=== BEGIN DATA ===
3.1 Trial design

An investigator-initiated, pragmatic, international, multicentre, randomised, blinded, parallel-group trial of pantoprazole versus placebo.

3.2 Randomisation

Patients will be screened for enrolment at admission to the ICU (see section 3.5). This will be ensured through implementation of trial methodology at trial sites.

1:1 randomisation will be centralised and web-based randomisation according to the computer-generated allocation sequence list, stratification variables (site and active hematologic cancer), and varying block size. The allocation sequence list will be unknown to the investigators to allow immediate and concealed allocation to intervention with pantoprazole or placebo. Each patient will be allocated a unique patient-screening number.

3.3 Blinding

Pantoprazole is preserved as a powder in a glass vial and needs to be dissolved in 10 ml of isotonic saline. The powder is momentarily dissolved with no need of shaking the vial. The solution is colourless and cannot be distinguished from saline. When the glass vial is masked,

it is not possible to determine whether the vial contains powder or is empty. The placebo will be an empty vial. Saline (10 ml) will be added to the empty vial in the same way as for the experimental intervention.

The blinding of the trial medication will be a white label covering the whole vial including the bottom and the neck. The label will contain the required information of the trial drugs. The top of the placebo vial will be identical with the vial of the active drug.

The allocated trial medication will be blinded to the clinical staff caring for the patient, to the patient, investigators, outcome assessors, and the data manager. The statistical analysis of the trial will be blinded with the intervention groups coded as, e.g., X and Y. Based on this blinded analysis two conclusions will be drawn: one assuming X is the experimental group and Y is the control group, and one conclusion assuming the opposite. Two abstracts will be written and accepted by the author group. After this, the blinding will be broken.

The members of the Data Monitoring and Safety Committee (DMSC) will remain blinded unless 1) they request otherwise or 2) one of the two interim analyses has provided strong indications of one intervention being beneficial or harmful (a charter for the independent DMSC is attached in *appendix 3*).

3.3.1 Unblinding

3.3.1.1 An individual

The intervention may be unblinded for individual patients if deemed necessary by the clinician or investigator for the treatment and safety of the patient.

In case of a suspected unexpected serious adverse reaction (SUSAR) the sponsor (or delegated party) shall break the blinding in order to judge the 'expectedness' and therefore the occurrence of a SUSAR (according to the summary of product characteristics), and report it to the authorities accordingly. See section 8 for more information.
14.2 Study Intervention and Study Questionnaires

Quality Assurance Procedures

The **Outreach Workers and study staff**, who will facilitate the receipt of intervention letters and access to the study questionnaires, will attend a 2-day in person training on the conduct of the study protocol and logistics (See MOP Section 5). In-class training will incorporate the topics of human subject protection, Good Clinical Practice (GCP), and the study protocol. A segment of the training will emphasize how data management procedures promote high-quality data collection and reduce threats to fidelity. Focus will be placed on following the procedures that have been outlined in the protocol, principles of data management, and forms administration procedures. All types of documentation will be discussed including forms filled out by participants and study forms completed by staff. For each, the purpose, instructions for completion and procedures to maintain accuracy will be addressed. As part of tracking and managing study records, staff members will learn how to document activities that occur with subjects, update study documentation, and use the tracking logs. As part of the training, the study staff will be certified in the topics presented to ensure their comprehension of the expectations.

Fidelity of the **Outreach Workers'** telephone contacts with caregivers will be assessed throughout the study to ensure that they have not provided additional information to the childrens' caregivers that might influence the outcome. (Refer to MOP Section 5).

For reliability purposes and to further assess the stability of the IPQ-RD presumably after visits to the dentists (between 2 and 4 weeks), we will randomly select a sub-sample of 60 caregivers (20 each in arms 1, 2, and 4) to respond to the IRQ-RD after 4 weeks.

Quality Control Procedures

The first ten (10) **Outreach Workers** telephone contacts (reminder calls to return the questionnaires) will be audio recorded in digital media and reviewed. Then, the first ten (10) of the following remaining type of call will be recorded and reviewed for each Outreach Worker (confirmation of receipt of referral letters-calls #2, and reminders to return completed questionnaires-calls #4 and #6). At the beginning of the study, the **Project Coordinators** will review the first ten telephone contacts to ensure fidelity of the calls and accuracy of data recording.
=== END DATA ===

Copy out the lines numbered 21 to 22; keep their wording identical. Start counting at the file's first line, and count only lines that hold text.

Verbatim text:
Quality Control Procedures

The first ten (10) **Outreach Workers** telephone contacts (reminder calls to return the questionnaires) will be audio recorded in digital media and reviewed. Then, the first ten (10) of the following remaining type of call will be recorded and reviewed for each Outreach Worker (confirmation of receipt of referral letters-calls #2, and reminders to return completed questionnaires-calls #4 and #6). At the beginning of the study, the **Project Coordinators** will review the first ten telephone contacts to ensure fidelity of the calls and accuracy of data recording.